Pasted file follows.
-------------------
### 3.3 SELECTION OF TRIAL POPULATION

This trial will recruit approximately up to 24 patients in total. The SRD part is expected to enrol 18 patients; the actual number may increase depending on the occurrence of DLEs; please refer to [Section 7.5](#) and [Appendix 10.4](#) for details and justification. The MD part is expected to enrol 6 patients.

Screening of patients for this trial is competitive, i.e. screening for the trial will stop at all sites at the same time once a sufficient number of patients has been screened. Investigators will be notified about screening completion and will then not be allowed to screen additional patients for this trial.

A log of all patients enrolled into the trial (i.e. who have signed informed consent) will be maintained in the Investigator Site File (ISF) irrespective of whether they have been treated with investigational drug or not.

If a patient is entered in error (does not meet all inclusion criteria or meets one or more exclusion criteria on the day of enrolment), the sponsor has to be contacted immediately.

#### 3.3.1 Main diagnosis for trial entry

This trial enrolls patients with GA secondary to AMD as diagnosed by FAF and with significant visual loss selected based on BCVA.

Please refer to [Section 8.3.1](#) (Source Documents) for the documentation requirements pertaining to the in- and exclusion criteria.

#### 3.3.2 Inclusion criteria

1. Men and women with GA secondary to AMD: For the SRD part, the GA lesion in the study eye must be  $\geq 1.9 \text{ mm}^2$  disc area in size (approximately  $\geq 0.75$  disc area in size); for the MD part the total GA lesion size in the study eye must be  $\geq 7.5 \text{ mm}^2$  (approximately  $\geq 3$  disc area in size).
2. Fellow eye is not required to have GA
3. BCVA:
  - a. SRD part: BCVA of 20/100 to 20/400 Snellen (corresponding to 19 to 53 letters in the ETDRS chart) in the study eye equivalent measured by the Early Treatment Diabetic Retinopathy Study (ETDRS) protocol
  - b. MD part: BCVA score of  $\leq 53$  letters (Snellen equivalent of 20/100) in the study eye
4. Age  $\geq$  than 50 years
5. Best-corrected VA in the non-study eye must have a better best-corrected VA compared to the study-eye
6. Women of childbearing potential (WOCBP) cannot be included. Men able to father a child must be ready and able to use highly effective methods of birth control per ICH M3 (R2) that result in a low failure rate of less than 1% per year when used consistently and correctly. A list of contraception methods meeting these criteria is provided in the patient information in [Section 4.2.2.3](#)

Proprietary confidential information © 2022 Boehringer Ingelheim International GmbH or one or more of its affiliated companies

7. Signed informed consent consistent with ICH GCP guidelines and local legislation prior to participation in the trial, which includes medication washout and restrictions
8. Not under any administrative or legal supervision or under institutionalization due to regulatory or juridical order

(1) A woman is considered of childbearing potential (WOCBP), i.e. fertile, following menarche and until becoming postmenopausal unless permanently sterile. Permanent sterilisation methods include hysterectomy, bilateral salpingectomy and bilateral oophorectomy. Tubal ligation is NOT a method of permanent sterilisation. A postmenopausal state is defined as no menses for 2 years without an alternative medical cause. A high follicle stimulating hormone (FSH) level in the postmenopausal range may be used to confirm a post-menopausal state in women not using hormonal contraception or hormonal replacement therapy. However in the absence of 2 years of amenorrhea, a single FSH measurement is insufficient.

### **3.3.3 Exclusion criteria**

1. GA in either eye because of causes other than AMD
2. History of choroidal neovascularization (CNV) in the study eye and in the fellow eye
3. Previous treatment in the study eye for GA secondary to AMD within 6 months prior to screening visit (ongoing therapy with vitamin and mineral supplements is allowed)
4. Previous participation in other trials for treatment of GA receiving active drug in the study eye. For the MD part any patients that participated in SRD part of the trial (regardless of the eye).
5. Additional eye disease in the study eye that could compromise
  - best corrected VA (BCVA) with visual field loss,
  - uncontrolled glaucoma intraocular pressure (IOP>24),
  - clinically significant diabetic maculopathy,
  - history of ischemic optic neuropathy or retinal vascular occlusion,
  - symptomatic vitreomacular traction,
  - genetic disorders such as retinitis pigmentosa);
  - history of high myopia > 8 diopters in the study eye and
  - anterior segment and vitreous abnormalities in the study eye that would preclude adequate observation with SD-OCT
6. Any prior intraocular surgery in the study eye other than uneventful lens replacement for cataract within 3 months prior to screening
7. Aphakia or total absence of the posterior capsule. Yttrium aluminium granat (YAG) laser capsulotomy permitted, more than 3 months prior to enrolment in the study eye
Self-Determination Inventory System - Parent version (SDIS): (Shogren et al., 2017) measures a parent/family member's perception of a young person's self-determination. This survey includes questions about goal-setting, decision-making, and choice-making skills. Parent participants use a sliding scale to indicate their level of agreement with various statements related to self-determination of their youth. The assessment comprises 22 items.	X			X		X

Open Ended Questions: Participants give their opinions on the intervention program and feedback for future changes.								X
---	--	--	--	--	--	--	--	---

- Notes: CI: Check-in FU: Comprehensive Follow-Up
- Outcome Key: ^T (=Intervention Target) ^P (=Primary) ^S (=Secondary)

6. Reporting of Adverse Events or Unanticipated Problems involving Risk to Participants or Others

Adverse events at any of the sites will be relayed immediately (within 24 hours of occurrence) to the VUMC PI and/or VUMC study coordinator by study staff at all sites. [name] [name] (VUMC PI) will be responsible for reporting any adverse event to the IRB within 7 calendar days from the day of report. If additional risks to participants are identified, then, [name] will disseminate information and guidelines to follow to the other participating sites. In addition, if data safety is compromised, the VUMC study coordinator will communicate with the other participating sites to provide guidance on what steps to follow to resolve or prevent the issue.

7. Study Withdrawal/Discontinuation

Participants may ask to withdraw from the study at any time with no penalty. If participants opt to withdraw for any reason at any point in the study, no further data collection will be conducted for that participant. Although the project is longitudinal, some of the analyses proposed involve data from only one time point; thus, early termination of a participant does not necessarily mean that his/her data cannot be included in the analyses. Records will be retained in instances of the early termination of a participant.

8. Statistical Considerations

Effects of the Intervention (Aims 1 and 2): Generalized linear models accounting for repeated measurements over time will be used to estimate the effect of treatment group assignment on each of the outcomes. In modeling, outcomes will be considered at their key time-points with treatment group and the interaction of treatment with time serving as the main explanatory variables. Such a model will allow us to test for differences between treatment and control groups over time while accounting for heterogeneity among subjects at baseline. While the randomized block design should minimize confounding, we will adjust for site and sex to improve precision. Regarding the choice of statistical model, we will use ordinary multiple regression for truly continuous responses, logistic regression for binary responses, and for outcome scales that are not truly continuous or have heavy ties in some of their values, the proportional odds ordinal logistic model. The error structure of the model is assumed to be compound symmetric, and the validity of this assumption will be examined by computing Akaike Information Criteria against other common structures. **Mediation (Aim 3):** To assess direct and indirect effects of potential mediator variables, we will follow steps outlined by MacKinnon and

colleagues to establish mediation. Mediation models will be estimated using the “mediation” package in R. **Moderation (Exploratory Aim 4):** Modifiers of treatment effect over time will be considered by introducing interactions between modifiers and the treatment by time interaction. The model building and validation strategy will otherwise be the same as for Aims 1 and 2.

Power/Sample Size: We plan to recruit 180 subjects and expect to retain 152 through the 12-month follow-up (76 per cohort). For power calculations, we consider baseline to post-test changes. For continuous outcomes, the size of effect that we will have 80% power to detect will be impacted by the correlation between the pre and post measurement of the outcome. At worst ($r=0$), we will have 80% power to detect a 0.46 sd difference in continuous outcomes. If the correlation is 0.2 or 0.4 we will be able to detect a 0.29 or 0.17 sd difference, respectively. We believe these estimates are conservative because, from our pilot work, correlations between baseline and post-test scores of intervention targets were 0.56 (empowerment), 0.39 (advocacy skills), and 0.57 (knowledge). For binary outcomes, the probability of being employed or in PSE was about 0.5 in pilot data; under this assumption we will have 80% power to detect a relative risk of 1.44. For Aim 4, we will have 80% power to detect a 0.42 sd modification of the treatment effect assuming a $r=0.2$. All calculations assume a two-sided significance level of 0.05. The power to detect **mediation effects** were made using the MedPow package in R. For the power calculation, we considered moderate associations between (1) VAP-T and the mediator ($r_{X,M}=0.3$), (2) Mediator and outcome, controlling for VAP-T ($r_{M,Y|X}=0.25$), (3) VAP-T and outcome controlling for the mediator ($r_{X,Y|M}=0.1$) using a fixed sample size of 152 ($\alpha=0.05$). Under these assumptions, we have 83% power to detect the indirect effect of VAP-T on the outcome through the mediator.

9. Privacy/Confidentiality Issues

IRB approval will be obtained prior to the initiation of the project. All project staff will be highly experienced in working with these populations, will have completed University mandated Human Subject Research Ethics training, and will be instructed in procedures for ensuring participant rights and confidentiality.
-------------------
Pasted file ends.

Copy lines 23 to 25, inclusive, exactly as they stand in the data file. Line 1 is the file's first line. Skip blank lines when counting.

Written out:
1. GA in either eye because of causes other than AMD
2. History of choroidal neovascularization (CNV) in the study eye and in the fellow eye
3. Previous treatment in the study eye for GA secondary to AMD within 6 months prior to screening visit (ongoing therapy with vitamin and mineral supplements is allowed)